DCR Commissioner Rick Sullivan, second from left, lunches with members of the Massachusetts Mayors Association at Gramercy Bistro on Wednesday.
Nineteen of the state's 46 mayors spent the morning at Massachusetts Museum of Contemporary Art on Wednesday. This is believed to be the first time that the Massachusetts Mayors Association has held one of its monthly meetings in the state's smallest and farthest-west city.
The mayors, weighed down by a Wilco bag full of goodies, were given an overview of the city by their host Mayor Richard Alcombright, MoCA Director Joseph Thompson and Massachusetts College of Liberal Arts President Mary Grant.
"You're kind of rated on the weight, [Pittsfield Mayor] Jim Ruberto told me this morning, of the gift bag," said Alcombright to his guests. "I think the weight of the gift bag is substantial, and I also think the things you will find in there are substantial, too. I'm really trying to make a great impression."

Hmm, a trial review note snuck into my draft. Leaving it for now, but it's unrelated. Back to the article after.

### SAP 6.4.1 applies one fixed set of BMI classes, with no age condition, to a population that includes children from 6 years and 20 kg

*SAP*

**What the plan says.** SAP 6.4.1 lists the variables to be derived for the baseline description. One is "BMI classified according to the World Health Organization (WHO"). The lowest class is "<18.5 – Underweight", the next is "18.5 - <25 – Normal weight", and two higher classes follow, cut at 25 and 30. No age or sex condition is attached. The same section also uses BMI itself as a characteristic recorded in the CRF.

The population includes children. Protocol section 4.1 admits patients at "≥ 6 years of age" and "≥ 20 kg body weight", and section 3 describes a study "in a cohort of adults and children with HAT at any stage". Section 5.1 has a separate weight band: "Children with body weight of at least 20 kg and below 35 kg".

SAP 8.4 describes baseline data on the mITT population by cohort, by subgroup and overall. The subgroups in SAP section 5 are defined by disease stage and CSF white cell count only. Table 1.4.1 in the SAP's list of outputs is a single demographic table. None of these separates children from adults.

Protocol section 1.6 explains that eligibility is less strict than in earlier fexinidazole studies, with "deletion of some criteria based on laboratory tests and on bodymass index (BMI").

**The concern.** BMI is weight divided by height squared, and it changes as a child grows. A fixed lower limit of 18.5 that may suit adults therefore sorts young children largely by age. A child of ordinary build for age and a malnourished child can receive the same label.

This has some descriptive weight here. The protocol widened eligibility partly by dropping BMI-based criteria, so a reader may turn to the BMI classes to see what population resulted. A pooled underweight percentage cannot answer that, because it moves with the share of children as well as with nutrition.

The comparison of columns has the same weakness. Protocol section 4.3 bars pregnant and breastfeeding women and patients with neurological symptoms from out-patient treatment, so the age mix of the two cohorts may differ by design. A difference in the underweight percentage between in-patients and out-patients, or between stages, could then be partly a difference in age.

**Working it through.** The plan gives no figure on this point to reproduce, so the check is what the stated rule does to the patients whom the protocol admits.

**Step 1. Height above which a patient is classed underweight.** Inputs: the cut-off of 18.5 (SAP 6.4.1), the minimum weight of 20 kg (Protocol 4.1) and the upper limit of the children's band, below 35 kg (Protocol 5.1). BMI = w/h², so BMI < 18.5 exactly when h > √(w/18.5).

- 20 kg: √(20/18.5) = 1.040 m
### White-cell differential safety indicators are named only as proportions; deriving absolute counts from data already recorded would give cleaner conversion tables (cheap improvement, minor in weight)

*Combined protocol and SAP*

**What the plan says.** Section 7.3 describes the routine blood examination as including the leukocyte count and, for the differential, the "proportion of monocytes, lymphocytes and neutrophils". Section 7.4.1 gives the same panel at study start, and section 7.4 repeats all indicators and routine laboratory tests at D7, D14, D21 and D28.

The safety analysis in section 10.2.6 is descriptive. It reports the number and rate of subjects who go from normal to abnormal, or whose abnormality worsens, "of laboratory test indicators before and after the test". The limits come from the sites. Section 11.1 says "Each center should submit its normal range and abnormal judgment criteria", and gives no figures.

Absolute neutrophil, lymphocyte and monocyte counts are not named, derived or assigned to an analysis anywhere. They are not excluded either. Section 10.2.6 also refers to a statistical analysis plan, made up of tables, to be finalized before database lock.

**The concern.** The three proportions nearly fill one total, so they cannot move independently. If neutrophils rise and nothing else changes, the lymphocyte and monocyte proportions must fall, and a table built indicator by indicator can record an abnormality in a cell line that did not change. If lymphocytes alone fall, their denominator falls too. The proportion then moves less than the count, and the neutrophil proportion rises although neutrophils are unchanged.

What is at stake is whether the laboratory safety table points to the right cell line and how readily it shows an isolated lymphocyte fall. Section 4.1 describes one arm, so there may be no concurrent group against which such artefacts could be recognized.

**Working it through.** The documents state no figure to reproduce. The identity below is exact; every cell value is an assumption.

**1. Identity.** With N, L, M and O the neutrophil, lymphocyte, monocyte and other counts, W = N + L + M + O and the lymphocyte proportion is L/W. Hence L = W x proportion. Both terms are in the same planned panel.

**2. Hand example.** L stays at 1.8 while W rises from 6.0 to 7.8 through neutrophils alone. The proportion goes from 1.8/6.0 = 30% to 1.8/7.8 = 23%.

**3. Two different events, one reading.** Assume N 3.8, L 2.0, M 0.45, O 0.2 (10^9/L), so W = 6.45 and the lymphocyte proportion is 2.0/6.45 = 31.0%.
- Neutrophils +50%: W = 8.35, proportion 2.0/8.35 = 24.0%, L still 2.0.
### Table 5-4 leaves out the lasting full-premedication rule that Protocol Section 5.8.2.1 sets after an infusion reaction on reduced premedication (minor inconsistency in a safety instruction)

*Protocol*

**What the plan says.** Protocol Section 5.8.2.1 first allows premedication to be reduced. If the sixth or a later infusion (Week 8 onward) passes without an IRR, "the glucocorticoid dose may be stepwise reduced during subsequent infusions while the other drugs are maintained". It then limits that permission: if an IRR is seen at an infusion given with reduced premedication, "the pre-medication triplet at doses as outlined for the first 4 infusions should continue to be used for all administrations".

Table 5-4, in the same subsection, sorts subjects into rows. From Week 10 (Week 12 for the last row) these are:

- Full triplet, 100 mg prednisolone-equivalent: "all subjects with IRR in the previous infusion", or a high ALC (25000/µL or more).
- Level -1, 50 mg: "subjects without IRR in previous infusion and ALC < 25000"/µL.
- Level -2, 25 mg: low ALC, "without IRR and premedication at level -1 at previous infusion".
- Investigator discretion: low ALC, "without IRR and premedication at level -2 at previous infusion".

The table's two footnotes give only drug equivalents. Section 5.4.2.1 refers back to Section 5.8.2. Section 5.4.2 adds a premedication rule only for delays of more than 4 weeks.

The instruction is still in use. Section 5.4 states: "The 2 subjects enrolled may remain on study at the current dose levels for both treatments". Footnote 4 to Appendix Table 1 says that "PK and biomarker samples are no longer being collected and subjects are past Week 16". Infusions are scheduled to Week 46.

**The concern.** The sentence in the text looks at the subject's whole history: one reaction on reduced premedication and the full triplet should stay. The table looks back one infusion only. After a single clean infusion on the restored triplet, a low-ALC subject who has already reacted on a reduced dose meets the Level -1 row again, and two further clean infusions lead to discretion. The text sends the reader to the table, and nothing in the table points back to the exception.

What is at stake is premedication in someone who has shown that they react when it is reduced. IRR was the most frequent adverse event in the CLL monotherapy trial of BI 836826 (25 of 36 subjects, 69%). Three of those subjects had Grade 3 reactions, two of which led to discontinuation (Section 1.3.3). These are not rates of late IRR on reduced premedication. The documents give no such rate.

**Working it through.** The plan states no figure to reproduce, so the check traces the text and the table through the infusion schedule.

MMA President Robert Dolan, mayor of Melrose, and Mayor Richard Alcombright. Alcombright invited the association to hold its monthly meeting in North Adams, for the first time anyone can recall.
But no prizes for who traveled farthest, he said, because "the mayor of Beverly didn't give me a gift when I drove the farthest last month."
This the second time the association has met in the Berkshires this year; their annual meeting was held a couple months ago at Cranwell Resort in Lenox.
"It's a wonderful respite for all of us in eastern massachusets to get out here and see the beauty of this area and see all the exciting things that are happening, particularly in North Adams," said Melrose Mayor Robert Dolan, president of the association.